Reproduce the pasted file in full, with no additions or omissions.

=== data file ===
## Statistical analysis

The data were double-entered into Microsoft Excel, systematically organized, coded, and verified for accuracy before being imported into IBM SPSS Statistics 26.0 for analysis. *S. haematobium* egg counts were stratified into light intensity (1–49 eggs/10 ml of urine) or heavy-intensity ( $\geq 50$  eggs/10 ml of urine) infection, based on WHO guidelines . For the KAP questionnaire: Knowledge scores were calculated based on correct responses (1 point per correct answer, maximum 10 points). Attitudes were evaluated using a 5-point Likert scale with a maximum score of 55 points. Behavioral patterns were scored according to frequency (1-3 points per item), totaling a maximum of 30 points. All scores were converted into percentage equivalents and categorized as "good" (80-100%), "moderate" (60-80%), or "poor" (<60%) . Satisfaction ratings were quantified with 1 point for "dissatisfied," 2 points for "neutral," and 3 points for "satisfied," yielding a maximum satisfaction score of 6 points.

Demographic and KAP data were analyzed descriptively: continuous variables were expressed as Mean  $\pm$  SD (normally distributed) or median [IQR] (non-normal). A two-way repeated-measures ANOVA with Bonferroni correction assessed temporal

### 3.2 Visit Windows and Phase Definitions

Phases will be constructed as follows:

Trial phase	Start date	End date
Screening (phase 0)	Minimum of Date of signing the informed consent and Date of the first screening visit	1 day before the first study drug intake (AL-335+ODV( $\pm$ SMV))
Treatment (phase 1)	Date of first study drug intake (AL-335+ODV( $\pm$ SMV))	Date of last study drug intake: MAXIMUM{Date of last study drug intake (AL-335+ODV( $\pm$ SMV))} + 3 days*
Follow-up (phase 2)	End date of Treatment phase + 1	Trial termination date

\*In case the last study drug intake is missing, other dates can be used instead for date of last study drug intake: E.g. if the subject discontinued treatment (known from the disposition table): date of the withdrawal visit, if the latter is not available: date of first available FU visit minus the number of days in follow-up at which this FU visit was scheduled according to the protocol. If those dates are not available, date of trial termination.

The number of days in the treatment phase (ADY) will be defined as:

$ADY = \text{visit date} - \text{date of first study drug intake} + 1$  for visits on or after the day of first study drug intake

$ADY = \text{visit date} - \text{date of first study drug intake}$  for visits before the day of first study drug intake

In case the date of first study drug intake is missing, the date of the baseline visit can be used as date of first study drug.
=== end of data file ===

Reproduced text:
## Statistical analysis

The data were double-entered into Microsoft Excel, systematically organized, coded, and verified for accuracy before being imported into IBM SPSS Statistics 26.0 for analysis. *S. haematobium* egg counts were stratified into light intensity (1–49 eggs/10 ml of urine) or heavy-intensity ( $\geq 50$  eggs/10 ml of urine) infection, based on WHO guidelines . For the KAP questionnaire: Knowledge scores were calculated based on correct responses (1 point per correct answer, maximum 10 points). Attitudes were evaluated using a 5-point Likert scale with a maximum score of 55 points. Behavioral patterns were scored according to frequency (1-3 points per item), totaling a maximum of 30 points. All scores were converted into percentage equivalents and categorized as "good" (80-100%), "moderate" (60-80%), or "poor" (<60%) . Satisfaction ratings were quantified with 1 point for "dissatisfied," 2 points for "neutral," and 3 points for "satisfied," yielding a maximum satisfaction score of 6 points.

Demographic and KAP data were analyzed descriptively: continuous variables were expressed as Mean  $\pm$  SD (normally distributed) or median [IQR] (non-normal). A two-way repeated-measures ANOVA with Bonferroni correction assessed temporal

### 3.2 Visit Windows and Phase Definitions

Phases will be constructed as follows:

Trial phase	Start date	End date
Screening (phase 0)	Minimum of Date of signing the informed consent and Date of the first screening visit	1 day before the first study drug intake (AL-335+ODV( $\pm$ SMV))
Treatment (phase 1)	Date of first study drug intake (AL-335+ODV( $\pm$ SMV))	Date of last study drug intake: MAXIMUM{Date of last study drug intake (AL-335+ODV( $\pm$ SMV))} + 3 days*
Follow-up (phase 2)	End date of Treatment phase + 1	Trial termination date

\*In case the last study drug intake is missing, other dates can be used instead for date of last study drug intake: E.g. if the subject discontinued treatment (known from the disposition table): date of the withdrawal visit, if the latter is not available: date of first available FU visit minus the number of days in follow-up at which this FU visit was scheduled according to the protocol. If those dates are not available, date of trial termination.

The number of days in the treatment phase (ADY) will be defined as:

$ADY = \text{visit date} - \text{date of first study drug intake} + 1$  for visits on or after the day of first study drug intake

$ADY = \text{visit date} - \text{date of first study drug intake}$  for visits before the day of first study drug intake

In case the date of first study drug intake is missing, the date of the baseline visit can be used as date of first study drug.